About Me

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Brutal Antipathy is a pseudonym for a blogger and forum debate enthusiast whose views often rest well outside of social baseline. A self confirmed atheist, misanthropist, and sadist, his commentary ranges from parched textbook facts to satire and sarcasm. He is a proponent of free speech and individual liberty even when these are taken to excess. His political views shift between lower case libertarian and enlightened despotism depending on the level of contempt he is feeling for his fellow humans at any given moment. His reading interests include history, general science, archaeology, comparative religion, psychology, & sociology. Other interests and hobbies include practicing various crafts, torturing his slave, blogging, playing with his dogs, collecting antiques, role playing & tactical simulation games, renaissance fairs, and cheerfully making other people miserable by holding up a mirror of their shortcomings and repeatedly bashing them in the face with it. L is the owned slave of BA. She basically has the same interests and views as her owner except in music.

Sunday, September 8, 2013

An Objection To Objectification Theory

Originally posted on my blog SkepTex on 11/20/12

Objectification theory, hitherto referred to as OT, is another linchpin of feminist theory.  Like Patriarchy theory, it is poorly defined by way of its supposed effect, thought the effect is assumed to be a social construct and undesirable.  The most comprehensive explanation of OT I have found is the article Feminist Perspectives of Objectification from the Stanford Encyclopedia of Philosophy.  That author wishes it be known that the link above is an archived fixed edition, and that a Winter 2012  archived edition is scheduled to be available on December 21.  I will explore the most current available edition for the purposes of this paper.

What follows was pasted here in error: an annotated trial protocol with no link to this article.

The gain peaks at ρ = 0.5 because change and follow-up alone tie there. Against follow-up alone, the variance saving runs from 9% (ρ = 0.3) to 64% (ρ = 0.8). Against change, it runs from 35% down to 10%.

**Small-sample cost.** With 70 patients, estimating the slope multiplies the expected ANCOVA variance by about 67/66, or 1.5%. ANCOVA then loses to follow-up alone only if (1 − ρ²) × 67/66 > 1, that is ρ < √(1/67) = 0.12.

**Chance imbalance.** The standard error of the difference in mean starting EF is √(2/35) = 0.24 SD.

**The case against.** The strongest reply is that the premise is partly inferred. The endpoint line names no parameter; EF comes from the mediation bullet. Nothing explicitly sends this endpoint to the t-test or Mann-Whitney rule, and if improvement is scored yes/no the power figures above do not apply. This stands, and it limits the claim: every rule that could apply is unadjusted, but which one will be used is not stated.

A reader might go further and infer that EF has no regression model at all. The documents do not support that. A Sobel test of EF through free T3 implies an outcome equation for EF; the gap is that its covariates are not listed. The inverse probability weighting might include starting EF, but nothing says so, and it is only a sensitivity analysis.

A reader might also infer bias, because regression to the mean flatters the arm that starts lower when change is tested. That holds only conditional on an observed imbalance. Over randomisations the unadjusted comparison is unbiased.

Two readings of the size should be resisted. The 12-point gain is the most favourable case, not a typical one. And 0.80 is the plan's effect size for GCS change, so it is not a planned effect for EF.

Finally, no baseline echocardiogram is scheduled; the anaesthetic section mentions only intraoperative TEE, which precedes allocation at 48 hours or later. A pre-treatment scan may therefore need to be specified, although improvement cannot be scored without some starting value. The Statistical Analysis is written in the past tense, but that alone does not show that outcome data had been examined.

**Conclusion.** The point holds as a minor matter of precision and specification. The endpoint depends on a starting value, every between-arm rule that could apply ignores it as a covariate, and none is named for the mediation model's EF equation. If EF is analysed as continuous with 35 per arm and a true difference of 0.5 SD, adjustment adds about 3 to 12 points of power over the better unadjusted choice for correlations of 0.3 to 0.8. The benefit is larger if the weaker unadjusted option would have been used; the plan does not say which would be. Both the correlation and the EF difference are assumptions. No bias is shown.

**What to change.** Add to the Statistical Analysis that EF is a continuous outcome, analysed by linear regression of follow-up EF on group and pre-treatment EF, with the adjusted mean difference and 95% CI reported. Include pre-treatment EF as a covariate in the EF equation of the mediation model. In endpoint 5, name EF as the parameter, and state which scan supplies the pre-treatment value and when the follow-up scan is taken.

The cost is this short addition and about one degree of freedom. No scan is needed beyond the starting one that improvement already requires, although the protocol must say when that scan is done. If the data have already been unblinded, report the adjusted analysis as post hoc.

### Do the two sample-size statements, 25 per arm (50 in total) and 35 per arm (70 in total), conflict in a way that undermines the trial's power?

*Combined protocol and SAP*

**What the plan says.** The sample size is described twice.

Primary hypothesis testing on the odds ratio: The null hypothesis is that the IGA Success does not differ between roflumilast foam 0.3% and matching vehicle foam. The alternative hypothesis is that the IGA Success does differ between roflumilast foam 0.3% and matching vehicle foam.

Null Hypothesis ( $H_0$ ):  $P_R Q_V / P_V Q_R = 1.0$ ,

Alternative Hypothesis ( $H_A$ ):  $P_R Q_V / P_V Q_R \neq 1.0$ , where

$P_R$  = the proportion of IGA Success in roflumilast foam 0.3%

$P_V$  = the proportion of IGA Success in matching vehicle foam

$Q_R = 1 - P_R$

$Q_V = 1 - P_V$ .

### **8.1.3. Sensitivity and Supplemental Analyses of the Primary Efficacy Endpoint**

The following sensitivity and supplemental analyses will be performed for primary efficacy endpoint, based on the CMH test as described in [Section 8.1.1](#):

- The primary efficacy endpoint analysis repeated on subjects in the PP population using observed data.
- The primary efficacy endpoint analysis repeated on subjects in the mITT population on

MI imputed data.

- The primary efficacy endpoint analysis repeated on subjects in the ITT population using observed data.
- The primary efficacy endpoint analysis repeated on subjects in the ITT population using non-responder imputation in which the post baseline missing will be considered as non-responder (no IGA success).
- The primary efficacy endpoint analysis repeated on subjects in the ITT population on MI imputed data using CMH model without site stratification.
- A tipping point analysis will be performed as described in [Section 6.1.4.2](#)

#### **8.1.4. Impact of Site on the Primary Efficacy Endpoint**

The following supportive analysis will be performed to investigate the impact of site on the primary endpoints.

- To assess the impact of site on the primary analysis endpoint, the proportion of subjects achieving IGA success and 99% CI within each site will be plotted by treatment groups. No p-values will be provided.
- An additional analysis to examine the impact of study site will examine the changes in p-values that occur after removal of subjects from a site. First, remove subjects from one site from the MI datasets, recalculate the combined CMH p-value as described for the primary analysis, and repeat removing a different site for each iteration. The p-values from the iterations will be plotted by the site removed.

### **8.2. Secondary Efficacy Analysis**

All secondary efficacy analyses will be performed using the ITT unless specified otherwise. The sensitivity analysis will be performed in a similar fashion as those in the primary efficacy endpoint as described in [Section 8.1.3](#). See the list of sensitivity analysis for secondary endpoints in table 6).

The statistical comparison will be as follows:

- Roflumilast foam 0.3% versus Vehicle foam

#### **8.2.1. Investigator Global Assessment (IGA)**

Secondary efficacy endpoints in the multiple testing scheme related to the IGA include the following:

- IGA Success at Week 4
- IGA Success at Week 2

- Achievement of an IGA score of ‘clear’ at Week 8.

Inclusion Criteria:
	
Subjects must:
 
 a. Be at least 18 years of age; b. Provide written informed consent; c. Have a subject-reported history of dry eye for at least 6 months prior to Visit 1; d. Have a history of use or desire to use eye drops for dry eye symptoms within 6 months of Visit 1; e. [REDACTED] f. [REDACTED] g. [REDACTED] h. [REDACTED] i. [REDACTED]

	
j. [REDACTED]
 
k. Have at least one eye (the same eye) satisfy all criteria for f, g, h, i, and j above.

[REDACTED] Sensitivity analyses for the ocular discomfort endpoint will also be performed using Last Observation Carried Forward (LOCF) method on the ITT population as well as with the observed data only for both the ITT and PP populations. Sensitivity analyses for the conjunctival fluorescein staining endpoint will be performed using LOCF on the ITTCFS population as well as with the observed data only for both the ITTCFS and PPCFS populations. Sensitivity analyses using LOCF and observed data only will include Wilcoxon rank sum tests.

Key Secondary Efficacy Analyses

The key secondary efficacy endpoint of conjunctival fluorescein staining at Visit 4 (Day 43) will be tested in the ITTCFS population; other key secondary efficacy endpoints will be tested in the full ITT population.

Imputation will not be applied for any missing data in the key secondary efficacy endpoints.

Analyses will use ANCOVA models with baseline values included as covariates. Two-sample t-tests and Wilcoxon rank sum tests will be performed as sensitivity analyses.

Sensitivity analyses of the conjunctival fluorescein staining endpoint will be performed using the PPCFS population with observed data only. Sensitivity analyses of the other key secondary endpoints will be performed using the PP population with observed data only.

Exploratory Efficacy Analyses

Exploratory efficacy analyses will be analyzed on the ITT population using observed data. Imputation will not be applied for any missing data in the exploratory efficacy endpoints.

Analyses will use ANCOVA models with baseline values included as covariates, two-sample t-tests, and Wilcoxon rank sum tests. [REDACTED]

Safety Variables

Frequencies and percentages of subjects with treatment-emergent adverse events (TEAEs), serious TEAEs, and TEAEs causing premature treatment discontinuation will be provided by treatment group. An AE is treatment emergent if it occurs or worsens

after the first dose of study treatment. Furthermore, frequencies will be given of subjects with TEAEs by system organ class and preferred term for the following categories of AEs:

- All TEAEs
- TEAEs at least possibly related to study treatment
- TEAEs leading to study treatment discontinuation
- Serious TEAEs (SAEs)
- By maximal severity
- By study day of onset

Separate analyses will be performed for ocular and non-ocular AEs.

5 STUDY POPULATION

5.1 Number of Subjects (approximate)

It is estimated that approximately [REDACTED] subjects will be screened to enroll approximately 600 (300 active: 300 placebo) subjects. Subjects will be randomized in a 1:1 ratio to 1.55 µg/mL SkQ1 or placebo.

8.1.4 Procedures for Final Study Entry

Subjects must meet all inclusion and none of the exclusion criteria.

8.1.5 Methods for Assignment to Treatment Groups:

The rough definition of OT is that Objectification is seeing or treating a person, usually a woman, as an object.  There are 10 features of objectification, and it is unclear if more than one feature is needed to demonstrate an example of objectification. It is implied weakly in the article that only 1 of the features need be present, but this application renders the theory  hopelessly vague, easily subject to interpretation and opinion.  If  OT proponents wish to use a single feature to proclaim objectification of an individual, it would be fair to state that their argument falls short of conjecture and enters the realm of ideological opinion.  I would also like to posit that the features which I will list may have explanations other than objectification.